Dopo il 1945 pacifismo e antimilitarismo sono stati associati ad una narrativa e ad una ricostruzione degli eventi legati al conflitto molto particolari .  L’élite politica giapponese con il contributo decisivo degli occupanti americani, ha identificato nei criminali di classe A del tribunale di Tokyo,  i veri colpevoli del conflitto.  Di conseguenza, sia il popolo comune (ippan kokumin) sia l’imperatore venivano considerati non colpevoli ma vittime. Hirohito era stato tradito da un elite che aveva proclamato una guerra in suo nome. Il popolo era doppiamente vittima: era stato spinto dai militaristi a sacrificarsi in una guerra impossibile da vincere e poi aveva dovuto subire i bombardamenti e le bombe atomiche americane.

Di conseguenza l’antimilitarismo post bellico è stato construito attorno al concetto del popolo vittima giapponese e  ai richiami alla pace universale ed al disarmo, non attorno alla colpa giapponese e al pentimento per i crimini di guerra e per l’imperialismo giapponesi. Ciò ha portato i giapponesi, per diversi decenni a negare o minimizzare i crimini di guerra commessi dall’esercito imperiale in Cina, Corea e Sud Est Asiatico.

La questione della memoria è diventata particolarmente divisiva dagli anni 90. Da un lato i governi progressisti (come quello del socialista Murayama Tomichii nel 1994  o del democratico Hatoyama Yukio nel 2009) hanno tentato di risolvere questo problema dichiarando in modo solenne la loro posizione di condanna verso il passato, per cercare di migliorare i rapporti con i vicini asiatici.

Ciò però ha contribuito all’ascesa della destra revisionista, ora guidata dal primo ministro Abe, che sostiene che il Giappone ha il diritto di celebrare coloro che si sono sacrificati in difesa della patria e dell’Imperatore.  La narrativa revisionist, inoltre, a tende a minimizzare i crimini di guerra giapponesi.

Il simbolo più evidente dell’adesione di Abe (come dei altri suoi predecessori quali Koizumi Yunichiro) alla narrativa revisionista  è la visita a Yasukuni, il tempio che conserva e onora  le anime dei soldati morti in difesa dell’imperatore, inclusi i 14 criminali di classe A del tribunale di Tokyo. Queste visite, l’ultima delle quali si è svolta a dicembre, rendono i rapporti bilaterali tra il Giappone e altri stati asiatici particolarmente difficili anche in presenza di forti forti legami economici e commerciali.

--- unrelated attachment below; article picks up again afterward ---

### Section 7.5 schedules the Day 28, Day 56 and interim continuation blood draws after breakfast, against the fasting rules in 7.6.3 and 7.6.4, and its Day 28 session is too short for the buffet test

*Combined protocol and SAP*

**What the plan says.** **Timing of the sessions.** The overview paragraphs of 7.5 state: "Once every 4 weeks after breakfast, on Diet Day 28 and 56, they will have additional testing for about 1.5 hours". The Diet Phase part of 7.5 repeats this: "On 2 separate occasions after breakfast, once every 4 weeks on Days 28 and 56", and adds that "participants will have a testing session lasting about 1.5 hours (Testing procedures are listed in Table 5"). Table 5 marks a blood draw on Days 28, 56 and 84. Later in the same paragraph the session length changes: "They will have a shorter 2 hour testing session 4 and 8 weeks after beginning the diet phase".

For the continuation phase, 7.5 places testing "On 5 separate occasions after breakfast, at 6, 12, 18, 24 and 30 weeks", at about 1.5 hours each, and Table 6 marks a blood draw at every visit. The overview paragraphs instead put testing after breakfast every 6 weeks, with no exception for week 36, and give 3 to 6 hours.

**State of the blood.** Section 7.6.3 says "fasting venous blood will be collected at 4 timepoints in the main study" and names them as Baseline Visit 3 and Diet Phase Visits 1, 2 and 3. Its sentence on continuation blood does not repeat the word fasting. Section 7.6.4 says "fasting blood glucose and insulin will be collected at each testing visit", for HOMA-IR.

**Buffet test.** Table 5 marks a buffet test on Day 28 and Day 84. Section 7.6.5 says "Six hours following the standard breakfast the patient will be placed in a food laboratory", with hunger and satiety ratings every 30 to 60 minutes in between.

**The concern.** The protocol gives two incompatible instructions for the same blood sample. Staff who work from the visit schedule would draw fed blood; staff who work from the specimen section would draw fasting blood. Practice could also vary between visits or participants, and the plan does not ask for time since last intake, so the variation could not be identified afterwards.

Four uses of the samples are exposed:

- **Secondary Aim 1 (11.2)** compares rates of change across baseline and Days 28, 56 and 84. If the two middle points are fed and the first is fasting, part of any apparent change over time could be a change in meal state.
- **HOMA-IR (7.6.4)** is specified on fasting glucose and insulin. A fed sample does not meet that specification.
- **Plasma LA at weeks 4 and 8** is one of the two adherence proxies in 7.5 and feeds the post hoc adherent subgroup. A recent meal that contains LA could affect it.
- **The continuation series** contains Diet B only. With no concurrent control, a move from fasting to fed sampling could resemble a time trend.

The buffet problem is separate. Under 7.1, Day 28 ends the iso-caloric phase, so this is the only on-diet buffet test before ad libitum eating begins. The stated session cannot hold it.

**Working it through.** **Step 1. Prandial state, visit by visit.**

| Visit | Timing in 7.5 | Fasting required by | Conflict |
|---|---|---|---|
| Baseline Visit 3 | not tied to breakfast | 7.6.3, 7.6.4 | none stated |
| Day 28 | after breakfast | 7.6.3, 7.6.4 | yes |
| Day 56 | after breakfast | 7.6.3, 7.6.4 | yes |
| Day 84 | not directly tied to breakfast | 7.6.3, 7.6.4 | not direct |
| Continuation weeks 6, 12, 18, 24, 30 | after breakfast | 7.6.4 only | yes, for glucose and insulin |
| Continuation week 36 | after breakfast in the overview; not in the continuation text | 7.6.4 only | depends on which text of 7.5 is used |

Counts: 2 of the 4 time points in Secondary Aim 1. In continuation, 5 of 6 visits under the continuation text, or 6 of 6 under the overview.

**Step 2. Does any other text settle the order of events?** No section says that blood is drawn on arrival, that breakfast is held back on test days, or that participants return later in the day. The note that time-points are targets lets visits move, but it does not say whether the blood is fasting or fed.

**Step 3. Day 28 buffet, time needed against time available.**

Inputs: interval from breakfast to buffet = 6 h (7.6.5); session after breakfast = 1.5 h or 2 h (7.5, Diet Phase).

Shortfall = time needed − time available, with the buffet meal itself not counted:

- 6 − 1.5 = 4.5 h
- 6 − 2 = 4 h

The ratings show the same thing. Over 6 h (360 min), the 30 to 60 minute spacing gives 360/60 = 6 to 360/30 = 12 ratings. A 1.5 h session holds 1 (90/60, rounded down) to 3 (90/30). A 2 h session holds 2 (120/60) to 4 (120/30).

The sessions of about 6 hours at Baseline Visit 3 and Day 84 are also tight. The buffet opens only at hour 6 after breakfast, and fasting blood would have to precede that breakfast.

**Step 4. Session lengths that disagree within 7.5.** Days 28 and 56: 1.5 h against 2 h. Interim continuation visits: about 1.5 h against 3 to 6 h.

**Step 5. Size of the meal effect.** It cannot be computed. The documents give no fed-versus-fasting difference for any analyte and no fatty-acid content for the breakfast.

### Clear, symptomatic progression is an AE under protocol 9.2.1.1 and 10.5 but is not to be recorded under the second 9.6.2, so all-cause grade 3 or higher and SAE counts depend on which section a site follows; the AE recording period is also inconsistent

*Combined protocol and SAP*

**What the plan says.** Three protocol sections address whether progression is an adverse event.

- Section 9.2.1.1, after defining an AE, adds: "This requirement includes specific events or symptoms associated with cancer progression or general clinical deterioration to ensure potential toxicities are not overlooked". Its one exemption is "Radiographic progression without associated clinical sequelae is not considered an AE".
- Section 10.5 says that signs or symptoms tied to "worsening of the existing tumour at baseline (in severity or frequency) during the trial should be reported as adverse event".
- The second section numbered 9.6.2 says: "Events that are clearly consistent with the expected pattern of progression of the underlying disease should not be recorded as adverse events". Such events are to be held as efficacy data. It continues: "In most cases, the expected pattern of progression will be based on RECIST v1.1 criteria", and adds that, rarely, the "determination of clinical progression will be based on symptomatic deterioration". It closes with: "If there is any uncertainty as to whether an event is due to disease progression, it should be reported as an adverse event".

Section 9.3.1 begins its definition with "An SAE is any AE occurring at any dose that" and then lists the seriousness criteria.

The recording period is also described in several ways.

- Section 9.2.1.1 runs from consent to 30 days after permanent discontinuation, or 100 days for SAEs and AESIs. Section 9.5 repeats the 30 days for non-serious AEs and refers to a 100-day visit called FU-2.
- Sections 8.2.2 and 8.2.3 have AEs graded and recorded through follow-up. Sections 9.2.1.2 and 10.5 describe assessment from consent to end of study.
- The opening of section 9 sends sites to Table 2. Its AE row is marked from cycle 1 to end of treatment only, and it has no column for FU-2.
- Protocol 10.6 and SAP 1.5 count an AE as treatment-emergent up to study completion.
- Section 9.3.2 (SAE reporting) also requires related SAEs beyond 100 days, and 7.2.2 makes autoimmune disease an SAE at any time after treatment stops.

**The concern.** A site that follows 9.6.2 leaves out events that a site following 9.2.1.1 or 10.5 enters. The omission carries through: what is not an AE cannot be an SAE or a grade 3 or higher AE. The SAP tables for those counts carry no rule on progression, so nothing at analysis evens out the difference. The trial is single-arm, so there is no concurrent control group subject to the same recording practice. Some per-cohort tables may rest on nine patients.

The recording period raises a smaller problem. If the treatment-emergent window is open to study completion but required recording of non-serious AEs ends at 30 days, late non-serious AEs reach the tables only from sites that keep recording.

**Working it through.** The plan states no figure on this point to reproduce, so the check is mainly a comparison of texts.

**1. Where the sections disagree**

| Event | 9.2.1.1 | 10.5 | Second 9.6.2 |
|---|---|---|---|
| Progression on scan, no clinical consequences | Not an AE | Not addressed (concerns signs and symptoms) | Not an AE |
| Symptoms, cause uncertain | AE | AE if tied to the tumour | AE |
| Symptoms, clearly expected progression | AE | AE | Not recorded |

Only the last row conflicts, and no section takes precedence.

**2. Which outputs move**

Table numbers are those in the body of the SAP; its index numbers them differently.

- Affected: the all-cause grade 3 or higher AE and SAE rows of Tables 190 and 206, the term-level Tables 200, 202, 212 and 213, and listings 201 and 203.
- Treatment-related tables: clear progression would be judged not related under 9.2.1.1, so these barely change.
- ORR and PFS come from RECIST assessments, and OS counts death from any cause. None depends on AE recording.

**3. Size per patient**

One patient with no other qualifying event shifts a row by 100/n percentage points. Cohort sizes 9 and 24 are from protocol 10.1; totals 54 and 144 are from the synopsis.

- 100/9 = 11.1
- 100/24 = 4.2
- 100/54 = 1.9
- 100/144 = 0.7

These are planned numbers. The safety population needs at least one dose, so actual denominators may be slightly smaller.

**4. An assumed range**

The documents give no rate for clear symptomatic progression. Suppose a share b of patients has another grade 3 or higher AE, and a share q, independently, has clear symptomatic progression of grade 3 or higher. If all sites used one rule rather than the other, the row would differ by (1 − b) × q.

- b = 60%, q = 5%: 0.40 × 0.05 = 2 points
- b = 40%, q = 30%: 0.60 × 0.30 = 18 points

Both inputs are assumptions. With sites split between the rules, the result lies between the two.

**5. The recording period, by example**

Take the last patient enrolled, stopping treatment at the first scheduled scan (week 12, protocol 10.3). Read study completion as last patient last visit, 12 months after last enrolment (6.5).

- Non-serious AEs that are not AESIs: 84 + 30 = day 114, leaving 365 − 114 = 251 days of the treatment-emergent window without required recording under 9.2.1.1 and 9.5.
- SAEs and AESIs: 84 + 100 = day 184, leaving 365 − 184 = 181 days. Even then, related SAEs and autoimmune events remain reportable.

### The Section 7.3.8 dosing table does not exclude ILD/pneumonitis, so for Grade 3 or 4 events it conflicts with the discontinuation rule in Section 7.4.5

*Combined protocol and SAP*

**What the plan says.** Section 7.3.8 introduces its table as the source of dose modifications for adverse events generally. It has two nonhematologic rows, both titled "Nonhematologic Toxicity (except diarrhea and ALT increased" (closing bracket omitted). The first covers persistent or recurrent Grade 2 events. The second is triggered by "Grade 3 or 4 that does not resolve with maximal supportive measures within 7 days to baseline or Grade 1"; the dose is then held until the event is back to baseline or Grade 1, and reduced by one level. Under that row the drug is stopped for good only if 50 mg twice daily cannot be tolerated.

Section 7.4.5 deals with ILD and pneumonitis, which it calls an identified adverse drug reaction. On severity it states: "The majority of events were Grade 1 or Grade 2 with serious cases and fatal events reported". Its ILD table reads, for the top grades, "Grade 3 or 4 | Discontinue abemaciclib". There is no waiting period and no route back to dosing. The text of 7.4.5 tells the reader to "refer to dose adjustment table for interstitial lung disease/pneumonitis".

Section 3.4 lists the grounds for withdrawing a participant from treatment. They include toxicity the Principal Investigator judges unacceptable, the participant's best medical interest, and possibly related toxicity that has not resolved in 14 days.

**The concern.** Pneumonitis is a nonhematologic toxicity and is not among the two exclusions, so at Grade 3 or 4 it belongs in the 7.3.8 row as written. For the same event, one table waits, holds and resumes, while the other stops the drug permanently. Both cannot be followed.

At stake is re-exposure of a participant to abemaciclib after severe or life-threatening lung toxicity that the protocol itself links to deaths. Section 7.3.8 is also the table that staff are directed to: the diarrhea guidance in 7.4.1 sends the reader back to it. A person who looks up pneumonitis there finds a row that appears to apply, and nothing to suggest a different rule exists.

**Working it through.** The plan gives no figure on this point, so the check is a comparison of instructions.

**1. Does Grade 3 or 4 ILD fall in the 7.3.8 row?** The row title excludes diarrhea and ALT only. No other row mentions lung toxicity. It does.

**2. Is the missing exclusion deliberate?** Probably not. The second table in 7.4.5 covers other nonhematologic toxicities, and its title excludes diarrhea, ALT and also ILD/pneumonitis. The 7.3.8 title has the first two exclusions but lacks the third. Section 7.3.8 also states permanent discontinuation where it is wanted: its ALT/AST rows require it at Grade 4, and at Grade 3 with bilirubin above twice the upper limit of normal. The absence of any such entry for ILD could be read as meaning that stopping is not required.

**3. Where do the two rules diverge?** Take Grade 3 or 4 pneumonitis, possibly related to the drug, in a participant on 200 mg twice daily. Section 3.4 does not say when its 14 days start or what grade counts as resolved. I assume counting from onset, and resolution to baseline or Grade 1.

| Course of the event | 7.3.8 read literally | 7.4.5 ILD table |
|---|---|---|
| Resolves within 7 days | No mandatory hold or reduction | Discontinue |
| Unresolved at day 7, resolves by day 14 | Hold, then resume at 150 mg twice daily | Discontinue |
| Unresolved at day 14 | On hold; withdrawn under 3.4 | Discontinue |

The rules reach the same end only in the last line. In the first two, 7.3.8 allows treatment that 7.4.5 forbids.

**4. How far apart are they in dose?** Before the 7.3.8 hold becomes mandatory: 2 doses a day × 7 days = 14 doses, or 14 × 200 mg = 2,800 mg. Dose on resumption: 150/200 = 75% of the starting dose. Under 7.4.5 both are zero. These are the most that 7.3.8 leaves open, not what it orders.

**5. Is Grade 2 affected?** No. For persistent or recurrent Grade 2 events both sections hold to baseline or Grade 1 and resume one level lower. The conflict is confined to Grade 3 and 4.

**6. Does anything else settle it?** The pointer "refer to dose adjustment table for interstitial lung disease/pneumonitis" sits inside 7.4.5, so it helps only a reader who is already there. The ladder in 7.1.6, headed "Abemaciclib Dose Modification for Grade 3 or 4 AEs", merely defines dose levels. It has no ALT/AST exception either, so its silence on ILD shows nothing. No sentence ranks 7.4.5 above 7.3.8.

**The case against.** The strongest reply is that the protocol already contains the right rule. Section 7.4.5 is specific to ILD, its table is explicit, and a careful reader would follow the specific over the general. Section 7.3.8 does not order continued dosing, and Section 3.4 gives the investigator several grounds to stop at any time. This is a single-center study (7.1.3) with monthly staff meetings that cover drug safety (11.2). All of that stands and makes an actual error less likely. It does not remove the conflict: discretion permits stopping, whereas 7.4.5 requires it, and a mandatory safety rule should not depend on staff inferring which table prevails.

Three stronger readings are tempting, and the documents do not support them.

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Statua del kamikaze nel museo Yushukan, nel complesso dello Yasukuni Shrine, Tokyo

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Entrata principale a Yasukuni, Tokyo

*Matteo Dian è professore a contratto di Relazioni Internazionali dell’Asia Orientale presso l’Univesità di Bologna. Si occupa di teoria delle relazioni internazionali,  Asia orientale, politica estera giapponese e ruolo degli Stati Uniti in Asia.
E’ autore di The Evolution of the US-Japan alliance. The Eagle and the Chrysanthemum, Chandos Books, Oxford (UK).

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Top 5 by Venus in Arms – Week 14

Still looking at the crisis in Iraq, we firstly suggest the NYT’s portrait of the recent dramatic retreat of Iraqi armed forces. Soldiers are still blaming officers for failures. Additional info: here you’ll find an interesting map on the Iraqi-ISIS conflict; here a detailed analysis on the collapse of the Iraqi army in Nineveh province.

Bridget Coggins provides an excellent review on the “state failure paradigm”, emphasizing the main conceptual and empirical problems as well as the never-ending relevance of weak-fragile-failed states.

A Guardian report highlights 2013 as a record year in global humanitarian aid and spending, with a 20% increase in both public and private donations. “Total contributions rocketed to $22bn last year, spurred by typhoon Haiyan and conflicts in South Sudan and Syria”. There are huge disparities among powers: international assistance from the U.S., U.K., Turkey, and Japan increased by 400% from 2012-2013, while Brazil, China and Russia have cut their spending by 95%, 84% and 45%, respectively.

Big in Japan. Something is changing on defense and foreign policy. As stated by John Swenson-Wright: “The administration of Japanese Prime Minister Shinzo Abe has announced a major new interpretation of the security provisions of the country’s 1947 constitution, permitting its Self Defence Forces to participate for the first time in collective self-defence related activities”. Causes, obstacles, outcomes of such relevant decision are clearly illustrated in this article.

Finally do not forget Afghanistan, where several clashes between Taliban insurgents and the Afghan National Security Forces have been recently reported, especially in Sangin district of Helman region. This sentence by the Commander of the Border Police Force well describes the current crisis (and the contemporary warfare as well): “We are confronting three types of enemies: the Taliban, drug mafia and land grabbers”.